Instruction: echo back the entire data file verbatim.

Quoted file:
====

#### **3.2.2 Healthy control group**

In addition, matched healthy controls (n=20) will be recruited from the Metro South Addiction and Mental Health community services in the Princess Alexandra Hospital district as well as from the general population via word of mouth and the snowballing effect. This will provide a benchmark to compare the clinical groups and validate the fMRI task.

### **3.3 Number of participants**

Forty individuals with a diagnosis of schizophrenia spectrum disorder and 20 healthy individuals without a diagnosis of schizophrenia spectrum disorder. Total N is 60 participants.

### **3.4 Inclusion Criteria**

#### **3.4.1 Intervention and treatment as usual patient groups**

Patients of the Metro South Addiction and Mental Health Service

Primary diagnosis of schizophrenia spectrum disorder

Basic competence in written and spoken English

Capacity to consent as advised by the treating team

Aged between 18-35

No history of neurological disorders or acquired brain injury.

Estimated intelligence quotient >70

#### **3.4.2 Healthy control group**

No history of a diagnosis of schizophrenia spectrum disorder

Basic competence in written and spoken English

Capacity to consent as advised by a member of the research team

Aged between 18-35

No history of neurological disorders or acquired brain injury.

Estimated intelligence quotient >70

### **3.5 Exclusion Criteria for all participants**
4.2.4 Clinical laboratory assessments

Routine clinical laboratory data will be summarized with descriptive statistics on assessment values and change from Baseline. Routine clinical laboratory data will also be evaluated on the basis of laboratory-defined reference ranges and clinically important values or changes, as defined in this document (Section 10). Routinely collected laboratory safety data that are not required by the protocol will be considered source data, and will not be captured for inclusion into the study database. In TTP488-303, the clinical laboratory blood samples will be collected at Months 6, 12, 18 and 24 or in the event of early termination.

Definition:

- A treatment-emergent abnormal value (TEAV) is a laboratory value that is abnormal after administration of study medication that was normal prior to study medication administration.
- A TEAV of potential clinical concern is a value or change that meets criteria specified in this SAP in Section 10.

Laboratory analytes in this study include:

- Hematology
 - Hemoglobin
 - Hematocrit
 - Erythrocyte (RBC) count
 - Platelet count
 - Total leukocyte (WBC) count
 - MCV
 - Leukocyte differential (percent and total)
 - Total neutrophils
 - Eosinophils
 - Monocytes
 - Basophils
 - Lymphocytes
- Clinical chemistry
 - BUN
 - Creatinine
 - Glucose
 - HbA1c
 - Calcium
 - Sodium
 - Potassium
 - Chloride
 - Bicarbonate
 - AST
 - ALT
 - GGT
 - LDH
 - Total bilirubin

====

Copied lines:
#### **3.2.2 Healthy control group**

In addition, matched healthy controls (n=20) will be recruited from the Metro South Addiction and Mental Health community services in the Princess Alexandra Hospital district as well as from the general population via word of mouth and the snowballing effect. This will provide a benchmark to compare the clinical groups and validate the fMRI task.

### **3.3 Number of participants**

Forty individuals with a diagnosis of schizophrenia spectrum disorder and 20 healthy individuals without a diagnosis of schizophrenia spectrum disorder. Total N is 60 participants.

### **3.4 Inclusion Criteria**

#### **3.4.1 Intervention and treatment as usual patient groups**

Patients of the Metro South Addiction and Mental Health Service

Primary diagnosis of schizophrenia spectrum disorder

Basic competence in written and spoken English

Capacity to consent as advised by the treating team

Aged between 18-35

No history of neurological disorders or acquired brain injury.

Estimated intelligence quotient >70

#### **3.4.2 Healthy control group**

No history of a diagnosis of schizophrenia spectrum disorder

Basic competence in written and spoken English

Capacity to consent as advised by a member of the research team

Aged between 18-35

No history of neurological disorders or acquired brain injury.

Estimated intelligence quotient >70

### **3.5 Exclusion Criteria for all participants**
4.2.4 Clinical laboratory assessments

Routine clinical laboratory data will be summarized with descriptive statistics on assessment values and change from Baseline. Routine clinical laboratory data will also be evaluated on the basis of laboratory-defined reference ranges and clinically important values or changes, as defined in this document (Section 10). Routinely collected laboratory safety data that are not required by the protocol will be considered source data, and will not be captured for inclusion into the study database. In TTP488-303, the clinical laboratory blood samples will be collected at Months 6, 12, 18 and 24 or in the event of early termination.

Definition:

- A treatment-emergent abnormal value (TEAV) is a laboratory value that is abnormal after administration of study medication that was normal prior to study medication administration.
- A TEAV of potential clinical concern is a value or change that meets criteria specified in this SAP in Section 10.

Laboratory analytes in this study include:

- Hematology
 - Hemoglobin
 - Hematocrit
 - Erythrocyte (RBC) count
 - Platelet count
 - Total leukocyte (WBC) count
 - MCV
 - Leukocyte differential (percent and total)
 - Total neutrophils
 - Eosinophils
 - Monocytes
 - Basophils
 - Lymphocytes
- Clinical chemistry
 - BUN
 - Creatinine
 - Glucose
 - HbA1c
 - Calcium
 - Sodium
 - Potassium
 - Chloride
 - Bicarbonate
 - AST
 - ALT
 - GGT
 - LDH
 - Total bilirubin